- 1 The Eclipse SCADA Administration Client (ESAC)
- 2 Connections
- 3 Adding connections
- 4 The Connections tree
- 5 The perspectives
The Eclipse SCADA Administration Client (ESAC)
Download the "Eclipse SCADA Administration Client" (http://www.eclipse.org/eclipsescada/downloads.html). The Client is available as a simple zip file for Windows, Linux and Mac. Additionally for Windows there is a MSI installer available.
The ESAC is primarily used for two things: Peeking into a running system, to browse tags/items, and to deploy configurations to a running Equinox based SCADA application. You can also use it to show the historical data and browse alarms and events.
Eclipse SCADA supports 3 basic (home grown) protocols:
- net/gmpp (the old protocol)
- ngp (the current protocol)
- sfp (in development, compact, less features but efficiently to implement, supports only DA)
Generally the standard protocol which is used throughout Eclipse SCADA is ngp. It supports flexible timeouts, streaming compression, ssl, callbacks.
On top of the basic protocol there exist 4 variants:
- da (Data Acquistion)
- ae (Alarms & Events)
- hd (Historical Data)
- ca (Configuration Administrator)
The reason for that is that it reduces the surface of the API, so you wouldn't need to have to include all ae/hd/ca functionality if you are only interested in DA. The consequence of it is, that each variant needs its own port. Maybe in the future there will be a wrapper that supports all variants over one connection, but for now that doesn't exist.
To connect to a Eclipse SCADA Server, you need to connect using an Eclipse SCADA URL. This takes the following shape:
[da|ae|hd|ca]:[net|ngp|sfp]://[[<username>]:<password>@]<host>:<port>[?<option>=<option value>[&<option>=<option value>]]
da:ngp://localhost:2101 da:ngp://demo.openscada.org:2101 ca:ngp://myuser:firstname.lastname@example.org:2401?timeout=240000
All ports can be chosen freely, but within the project we use defined standard ports.
URL Options are documented here.
Within the ESAC, connections may be stored in 3 different places:
- standard file source
- user settings
- system settings
standard file source
Stores the configuration within the OSGi configuration area. When a new version of the ESAC is installed, the connections are lost.
The recommended place, to store the connections. The connections get stored per user. For that the standard java preferences API is used, so the actual storage is different depending on the platform (Registry on Windows, Home folder on Linux).
Available to every user, but only an administrator can actually store connections there.
The Connections tree
The Nodes where the connections can be created where already discussed above. There are other Nodes which are essentially a view on the existing connections.
OSGi Connection Services
Displays automatically registered connections. Since every explicitely added connection gets also registered, they will appear here as well.
A flat list of all connections.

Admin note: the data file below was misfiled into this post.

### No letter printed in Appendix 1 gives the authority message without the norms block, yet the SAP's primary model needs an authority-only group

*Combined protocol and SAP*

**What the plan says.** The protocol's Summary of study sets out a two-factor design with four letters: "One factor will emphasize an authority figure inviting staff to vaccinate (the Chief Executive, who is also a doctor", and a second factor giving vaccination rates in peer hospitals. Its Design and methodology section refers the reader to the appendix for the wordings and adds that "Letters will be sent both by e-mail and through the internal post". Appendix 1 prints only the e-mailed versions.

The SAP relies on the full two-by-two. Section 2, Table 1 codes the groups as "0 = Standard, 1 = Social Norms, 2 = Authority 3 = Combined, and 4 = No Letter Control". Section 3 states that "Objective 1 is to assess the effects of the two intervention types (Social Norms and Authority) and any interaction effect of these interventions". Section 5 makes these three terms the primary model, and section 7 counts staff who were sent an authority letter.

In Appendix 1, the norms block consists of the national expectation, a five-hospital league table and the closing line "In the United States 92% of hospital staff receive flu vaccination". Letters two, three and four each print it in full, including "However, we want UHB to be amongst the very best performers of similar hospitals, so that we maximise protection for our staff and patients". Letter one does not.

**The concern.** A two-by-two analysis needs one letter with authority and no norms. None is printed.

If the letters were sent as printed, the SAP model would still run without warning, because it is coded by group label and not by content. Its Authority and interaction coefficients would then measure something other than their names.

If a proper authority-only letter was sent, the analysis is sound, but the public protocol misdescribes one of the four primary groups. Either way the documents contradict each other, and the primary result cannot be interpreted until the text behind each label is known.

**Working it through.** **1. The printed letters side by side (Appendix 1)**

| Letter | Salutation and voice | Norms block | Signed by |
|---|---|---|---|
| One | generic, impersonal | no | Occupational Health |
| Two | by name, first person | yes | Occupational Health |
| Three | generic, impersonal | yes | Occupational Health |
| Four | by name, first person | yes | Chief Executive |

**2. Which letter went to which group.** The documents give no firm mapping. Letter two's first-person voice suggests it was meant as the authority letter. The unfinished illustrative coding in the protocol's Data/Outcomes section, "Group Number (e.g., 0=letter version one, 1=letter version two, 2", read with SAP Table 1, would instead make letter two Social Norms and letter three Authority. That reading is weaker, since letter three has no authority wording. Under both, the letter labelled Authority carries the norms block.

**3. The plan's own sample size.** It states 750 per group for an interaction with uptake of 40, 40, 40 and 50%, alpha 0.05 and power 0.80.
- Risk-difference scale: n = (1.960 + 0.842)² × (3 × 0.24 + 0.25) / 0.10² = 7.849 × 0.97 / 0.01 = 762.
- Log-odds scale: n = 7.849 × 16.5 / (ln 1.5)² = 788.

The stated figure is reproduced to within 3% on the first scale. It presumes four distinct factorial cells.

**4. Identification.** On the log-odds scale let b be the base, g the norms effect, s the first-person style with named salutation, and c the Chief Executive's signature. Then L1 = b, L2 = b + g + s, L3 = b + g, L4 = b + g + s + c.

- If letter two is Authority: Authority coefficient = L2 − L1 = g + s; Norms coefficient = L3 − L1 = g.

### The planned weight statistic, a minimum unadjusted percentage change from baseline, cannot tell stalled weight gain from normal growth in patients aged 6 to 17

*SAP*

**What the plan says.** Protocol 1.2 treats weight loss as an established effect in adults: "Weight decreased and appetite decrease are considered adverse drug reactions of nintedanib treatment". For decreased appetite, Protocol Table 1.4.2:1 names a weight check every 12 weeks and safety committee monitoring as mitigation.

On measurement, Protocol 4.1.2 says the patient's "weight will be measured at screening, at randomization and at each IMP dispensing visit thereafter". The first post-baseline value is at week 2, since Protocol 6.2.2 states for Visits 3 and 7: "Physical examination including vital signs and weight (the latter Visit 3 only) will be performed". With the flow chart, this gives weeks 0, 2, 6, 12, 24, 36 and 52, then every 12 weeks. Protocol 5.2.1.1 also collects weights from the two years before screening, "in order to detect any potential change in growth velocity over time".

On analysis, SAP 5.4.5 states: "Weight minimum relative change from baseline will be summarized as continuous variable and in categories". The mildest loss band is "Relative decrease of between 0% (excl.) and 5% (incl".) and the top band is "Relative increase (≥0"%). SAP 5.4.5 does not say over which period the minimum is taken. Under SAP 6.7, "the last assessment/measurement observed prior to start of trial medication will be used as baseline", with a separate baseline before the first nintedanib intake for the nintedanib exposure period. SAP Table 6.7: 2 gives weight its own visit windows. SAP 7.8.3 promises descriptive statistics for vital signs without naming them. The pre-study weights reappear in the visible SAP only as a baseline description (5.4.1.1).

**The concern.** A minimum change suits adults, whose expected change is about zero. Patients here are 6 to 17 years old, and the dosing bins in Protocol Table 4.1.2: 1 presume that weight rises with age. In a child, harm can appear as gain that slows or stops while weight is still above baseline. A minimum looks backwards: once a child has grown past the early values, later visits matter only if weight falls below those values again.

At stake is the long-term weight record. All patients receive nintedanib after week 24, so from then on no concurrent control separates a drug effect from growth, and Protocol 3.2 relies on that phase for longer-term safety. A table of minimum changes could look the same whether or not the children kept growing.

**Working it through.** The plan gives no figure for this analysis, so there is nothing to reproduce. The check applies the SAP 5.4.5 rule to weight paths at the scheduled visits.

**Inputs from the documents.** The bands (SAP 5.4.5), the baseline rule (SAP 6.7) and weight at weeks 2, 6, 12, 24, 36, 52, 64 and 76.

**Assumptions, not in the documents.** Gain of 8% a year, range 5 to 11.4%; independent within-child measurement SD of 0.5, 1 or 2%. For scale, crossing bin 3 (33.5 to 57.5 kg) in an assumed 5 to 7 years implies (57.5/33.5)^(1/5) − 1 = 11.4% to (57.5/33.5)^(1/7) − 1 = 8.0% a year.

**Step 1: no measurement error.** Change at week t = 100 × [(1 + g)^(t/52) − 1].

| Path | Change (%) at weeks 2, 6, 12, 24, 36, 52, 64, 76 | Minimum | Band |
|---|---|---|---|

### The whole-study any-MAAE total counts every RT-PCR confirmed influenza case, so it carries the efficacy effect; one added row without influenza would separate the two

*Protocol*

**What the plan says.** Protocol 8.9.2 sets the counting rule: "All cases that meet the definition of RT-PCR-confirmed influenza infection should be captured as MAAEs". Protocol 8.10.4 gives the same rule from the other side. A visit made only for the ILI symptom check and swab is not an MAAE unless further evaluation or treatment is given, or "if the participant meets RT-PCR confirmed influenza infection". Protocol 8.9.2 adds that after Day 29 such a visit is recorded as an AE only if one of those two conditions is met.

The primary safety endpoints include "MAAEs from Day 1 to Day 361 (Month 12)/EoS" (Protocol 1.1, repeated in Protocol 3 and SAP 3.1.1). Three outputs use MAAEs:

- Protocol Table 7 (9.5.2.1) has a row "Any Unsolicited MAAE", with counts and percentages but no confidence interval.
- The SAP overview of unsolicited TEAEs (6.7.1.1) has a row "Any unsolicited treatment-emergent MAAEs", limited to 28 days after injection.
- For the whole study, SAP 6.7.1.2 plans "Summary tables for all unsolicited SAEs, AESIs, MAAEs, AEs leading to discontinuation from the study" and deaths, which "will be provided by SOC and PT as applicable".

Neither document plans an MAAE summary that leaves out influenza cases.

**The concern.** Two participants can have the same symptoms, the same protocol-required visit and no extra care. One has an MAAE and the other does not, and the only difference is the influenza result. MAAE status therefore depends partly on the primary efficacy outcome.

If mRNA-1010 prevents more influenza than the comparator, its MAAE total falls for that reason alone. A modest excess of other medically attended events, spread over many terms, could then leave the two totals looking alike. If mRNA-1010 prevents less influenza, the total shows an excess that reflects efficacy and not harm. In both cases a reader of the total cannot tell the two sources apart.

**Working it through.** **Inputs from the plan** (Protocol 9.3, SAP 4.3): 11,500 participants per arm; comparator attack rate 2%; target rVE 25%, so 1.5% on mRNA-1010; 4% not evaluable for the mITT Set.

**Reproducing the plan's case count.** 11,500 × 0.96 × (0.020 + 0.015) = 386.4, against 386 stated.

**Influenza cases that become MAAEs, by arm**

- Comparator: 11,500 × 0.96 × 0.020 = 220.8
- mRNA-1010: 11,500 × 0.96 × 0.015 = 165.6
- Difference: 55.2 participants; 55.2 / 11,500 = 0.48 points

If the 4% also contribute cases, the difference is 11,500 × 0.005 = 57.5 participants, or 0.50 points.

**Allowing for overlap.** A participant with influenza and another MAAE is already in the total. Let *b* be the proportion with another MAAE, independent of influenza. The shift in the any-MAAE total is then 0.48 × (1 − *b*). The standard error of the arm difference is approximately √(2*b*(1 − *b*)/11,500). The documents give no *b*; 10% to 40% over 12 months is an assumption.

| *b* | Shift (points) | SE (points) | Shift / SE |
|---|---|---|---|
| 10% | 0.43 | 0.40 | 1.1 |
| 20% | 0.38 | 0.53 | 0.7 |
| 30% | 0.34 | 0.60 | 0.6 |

Creates one hierarchy level based on the hostname.
Creates a hierarchy based on the URL, with separate Levels for each part.
For each topic there is a separate perspective. So there are perspectives for DA, CA, AE and HD (Chart).
The DA perspective
The DA perspective shows on the left hand side all connections and on the right a real time list. After adding a DA connection, you can open the connection using a double click or the context menu. If the server is available and the user is allowed to connect, the connection changes its state to BOUND eventually. After that, depending on the capabilities of the server, a item tree should appear. The tree consists of folders and items. Items can be dragged from the tree to the realtime list.
Within the realtime list the current value of the item is displayed. The item generally consists of following elements:
- primary value
- connection state
The CA perspective
The DA perspective shows on the left hand side all connections and on the right an empty area. After adding a CA connection, you can open the connection using a double click or the context menu. If the server is available and the user is allowed to connect, the connection changes its state to BOUND eventually. After that a list of child nodes should appear. These are the available factories which are responsible for item creation within the (master) server.
To export the current configuration, right click on the connection and select "Export Configuration". Select a file where to store it and click "Finish". The complete runtime configuration of the server gets now storevd as an oscar file.
To import/update the current configuration, right click on the connection and select "Import Configuration". Select the configuration file to import and click on next (Alternatively if you just want to load the one still chosen, then just click on load). Then press next. On the next page you could either chose to create a diff against the currently connected server (press Load from Server), or just select an exported file (Load from local File). It should then display the number of loaded entries. Press next to reach the screen to remove factories from consideration for applying. Press next again to reach the screen which shows the diff between the previously selected configurations. Here you can easily compare what the import of the new configuration would actually change. If you are satisfied, just press "Finish", otherwise go back or cancel the import.